And if you’re doing something you hate for a living, it doesn’t matter how big your salary is, or how much holiday you get.

This is the premise of Mark's free ebook: Freedom, Money, Time - and the Key to Creative Success.

It's full of practical advice you can apply to your own situation, if you want to earn a living from your creative talent, or if you're a freelancer or small business owner and want to make your business less stressful and more profitable.

Mark and his partners have also prepared a training programme to accompany this eBook - the Creative Entrepreneur Roadmap course. (The free ebook gives you a preview of the training programme.)

Mark's writing and coaching business complements my own work as a creative industries business adviser, trainer, speaker and writer helping enterprises in the creative, cultural and digital sector worldwide.

'Freedom, Money, Time - and the Key to Creative Success' sits nicely alongside my book (and free eBook) 'T-Shirts and Suits: A Guide to the Business of Creativity'.

Monday, January 17, 2011

Toyota Ideas for Good

This is worth checking out.

Hamilton Gardens

I like gardens but plants by themselves bore me so I was delighted to find the Hamilton Gardens a feast for both the plant and the non-plant enthusiast.
Hamilton is a city in the North Island of New Zealand for you overseas readers. There are superbly designed and planted gardens from all parts of the world but the two that took my fancy were the Maori garden and the sustainable backyard garden that included some great sculptural elements. I love sculpture in gardens - even in the vegetable patch. Well worth a visit!

Chris Meek - Creative Recycling

Whilst in Raglan on our holiday adventure I visited a gallery established by the JET Art Collective.

The works that immediately took my eye were created by one of the collectives members - Chris Meek. This what he has to say about his art [from the JET Art Collective web page]:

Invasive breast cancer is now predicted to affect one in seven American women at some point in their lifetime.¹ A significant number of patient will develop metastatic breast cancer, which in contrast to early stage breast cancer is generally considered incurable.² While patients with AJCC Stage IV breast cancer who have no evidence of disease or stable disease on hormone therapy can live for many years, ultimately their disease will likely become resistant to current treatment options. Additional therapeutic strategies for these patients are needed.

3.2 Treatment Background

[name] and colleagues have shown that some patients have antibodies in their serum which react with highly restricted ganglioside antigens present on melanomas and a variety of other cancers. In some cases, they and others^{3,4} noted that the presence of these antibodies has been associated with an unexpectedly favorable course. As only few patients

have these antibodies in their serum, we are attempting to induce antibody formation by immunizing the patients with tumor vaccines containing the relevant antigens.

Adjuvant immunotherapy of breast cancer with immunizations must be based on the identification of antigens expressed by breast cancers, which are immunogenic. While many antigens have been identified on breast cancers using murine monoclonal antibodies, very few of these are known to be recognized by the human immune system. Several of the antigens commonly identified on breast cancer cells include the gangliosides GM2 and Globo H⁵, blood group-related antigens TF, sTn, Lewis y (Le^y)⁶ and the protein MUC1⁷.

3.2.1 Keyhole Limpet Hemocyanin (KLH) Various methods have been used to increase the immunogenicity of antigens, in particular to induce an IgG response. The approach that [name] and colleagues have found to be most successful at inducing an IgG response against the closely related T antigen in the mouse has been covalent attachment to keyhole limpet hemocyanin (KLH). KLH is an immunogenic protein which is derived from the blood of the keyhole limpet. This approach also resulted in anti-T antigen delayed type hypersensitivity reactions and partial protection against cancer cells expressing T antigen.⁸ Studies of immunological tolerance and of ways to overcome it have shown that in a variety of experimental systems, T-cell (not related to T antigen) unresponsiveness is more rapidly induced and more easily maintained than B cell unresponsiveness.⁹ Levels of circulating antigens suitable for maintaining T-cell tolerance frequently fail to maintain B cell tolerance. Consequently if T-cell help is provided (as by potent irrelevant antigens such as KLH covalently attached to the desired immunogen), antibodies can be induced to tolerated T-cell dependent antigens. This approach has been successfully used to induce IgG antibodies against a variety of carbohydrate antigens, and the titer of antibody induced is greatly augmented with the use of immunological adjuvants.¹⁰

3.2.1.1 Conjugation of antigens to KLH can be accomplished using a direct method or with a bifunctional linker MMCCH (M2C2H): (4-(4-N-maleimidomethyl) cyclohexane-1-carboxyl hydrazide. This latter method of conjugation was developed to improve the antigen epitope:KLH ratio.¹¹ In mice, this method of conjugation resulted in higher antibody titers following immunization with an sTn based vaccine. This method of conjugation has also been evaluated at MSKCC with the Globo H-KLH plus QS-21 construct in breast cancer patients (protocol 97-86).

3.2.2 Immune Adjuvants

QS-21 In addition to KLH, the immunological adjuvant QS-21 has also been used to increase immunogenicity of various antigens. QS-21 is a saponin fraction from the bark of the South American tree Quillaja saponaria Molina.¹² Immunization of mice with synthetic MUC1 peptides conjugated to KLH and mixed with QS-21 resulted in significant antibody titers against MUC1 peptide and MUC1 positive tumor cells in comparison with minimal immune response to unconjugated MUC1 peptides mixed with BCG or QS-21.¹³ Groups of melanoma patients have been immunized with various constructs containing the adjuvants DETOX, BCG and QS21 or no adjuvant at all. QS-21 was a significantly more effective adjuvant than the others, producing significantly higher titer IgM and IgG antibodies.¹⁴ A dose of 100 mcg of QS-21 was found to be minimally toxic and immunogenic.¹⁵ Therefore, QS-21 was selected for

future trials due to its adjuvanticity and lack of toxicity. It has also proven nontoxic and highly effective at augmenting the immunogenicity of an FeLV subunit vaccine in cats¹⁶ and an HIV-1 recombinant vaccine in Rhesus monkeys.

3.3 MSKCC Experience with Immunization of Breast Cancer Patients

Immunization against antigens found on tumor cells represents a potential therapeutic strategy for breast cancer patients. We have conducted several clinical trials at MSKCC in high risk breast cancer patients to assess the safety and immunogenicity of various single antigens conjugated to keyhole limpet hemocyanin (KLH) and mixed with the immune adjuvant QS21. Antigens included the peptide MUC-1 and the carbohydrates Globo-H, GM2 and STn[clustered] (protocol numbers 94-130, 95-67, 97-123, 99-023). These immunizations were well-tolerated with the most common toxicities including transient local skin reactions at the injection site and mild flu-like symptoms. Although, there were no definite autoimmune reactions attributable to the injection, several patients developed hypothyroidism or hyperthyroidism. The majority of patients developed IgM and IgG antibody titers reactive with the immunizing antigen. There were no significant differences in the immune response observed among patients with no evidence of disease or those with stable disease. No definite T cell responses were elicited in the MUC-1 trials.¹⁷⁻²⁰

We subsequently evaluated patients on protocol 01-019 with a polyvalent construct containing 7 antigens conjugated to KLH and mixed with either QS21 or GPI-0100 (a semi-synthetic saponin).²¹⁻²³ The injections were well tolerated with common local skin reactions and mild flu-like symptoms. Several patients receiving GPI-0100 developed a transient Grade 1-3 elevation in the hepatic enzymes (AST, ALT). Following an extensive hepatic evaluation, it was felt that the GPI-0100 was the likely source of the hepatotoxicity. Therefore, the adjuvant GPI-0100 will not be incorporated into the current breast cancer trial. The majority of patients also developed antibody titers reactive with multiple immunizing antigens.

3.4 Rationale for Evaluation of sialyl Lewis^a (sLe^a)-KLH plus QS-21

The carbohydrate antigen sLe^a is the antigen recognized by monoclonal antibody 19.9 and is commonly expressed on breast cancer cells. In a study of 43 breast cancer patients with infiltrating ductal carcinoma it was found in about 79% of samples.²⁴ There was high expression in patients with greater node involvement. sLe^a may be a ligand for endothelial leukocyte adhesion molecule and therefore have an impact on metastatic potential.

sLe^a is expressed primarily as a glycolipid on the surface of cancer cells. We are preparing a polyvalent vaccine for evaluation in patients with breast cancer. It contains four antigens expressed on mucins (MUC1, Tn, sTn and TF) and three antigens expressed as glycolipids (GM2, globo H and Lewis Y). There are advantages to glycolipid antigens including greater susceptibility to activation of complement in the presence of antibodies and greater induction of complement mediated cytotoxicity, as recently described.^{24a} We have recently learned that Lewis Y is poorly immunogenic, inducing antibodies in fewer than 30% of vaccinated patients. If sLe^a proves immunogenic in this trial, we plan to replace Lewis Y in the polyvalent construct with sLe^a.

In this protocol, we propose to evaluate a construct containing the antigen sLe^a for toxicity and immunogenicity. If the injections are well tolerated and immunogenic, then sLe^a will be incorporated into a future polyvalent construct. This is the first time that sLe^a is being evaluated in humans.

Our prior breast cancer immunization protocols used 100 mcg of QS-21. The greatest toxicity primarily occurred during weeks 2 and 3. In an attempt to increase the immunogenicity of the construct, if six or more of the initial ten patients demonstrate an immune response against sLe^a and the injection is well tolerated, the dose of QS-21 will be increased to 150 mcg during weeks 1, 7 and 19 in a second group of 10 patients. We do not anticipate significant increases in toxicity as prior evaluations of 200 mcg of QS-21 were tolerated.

"I have been producing and exhibiting my artwork for the past 10 years. I describe my work as panel and paint, as I come from the trade of panel beating. I enjoy working with the uncompromising medium of metal and work intuitively on each piece, letting the qualities of the objects dictate the end result. I describe my scrap yard as an overgrown garden, having an endless supply of discarded materials waiting to be reincarnated into artworks. My ideas come from everyday life, especially the moment . I believe the world should ” make do with what it’s got.” This is my way of making a difference. Reuse, reduce , recycle."

Upon enquiring I found that he has a workshop and gallery open to the public.

We visited and were made most welcome by Chris who showed us through his workshop and gallery and talked about the creativity that goes into his work. Thanks Chris.

Habits for Creating

In my book The Creative Edge Workshop I identified what my research has suggested are the 6 habits of creative people. Creative people:

1. are OPEN


3. CHALLENGE themselves

4. SEEK out new experiences

5. SURROUND themselves with interesting people and environments


We tried to incorporate these habits into our recent Christmas holiday adevntures. The next few blogs try to capture some of what we experienced.

We slept a couple of nights in a Tipi at camp called Solscape in the beautiful seaside village of Raglan [above]

We met up with our friend Denis and spent time at his hand crafted house and played a bunch of music.

We went sailing in his trimaran - not to mention time spent in Raglans many cafes.

Our journey north took us through Kawakawa where Fredrich Hundervasser designed the local toilets. These would have to be the most creative toilets around.

More to come!

Seven ways to get inspired

Instant inspiration, courtesy of designer Anna Rabinowicz

Saturday, January 8, 2011

Combining education and technology for creativity

"Imagination and creativity, integrity, a sense of wonder and truth, persistence of inquiry--these keep us above the turmoil and herd mentality of the Internet. They allow us to profit from the inexhaustible information resource of the Internet if we keep our sense of perspective and good judgment."
This according to Larry Kilham.
Larry is a speaker and consultant specializing in new product development for high tech companies. He is the author of the forthcoming book, "MegaMinds: How to Create and Invent in the Age of Google."
More here:

How AHA's really happen.

This article by William Duggan in Business+Strategy puts the case that the theory of intelligent memory challenges the acceptred conventions of brainstorming and that companies relying on conventional creativity tools are getting short-changed. More here: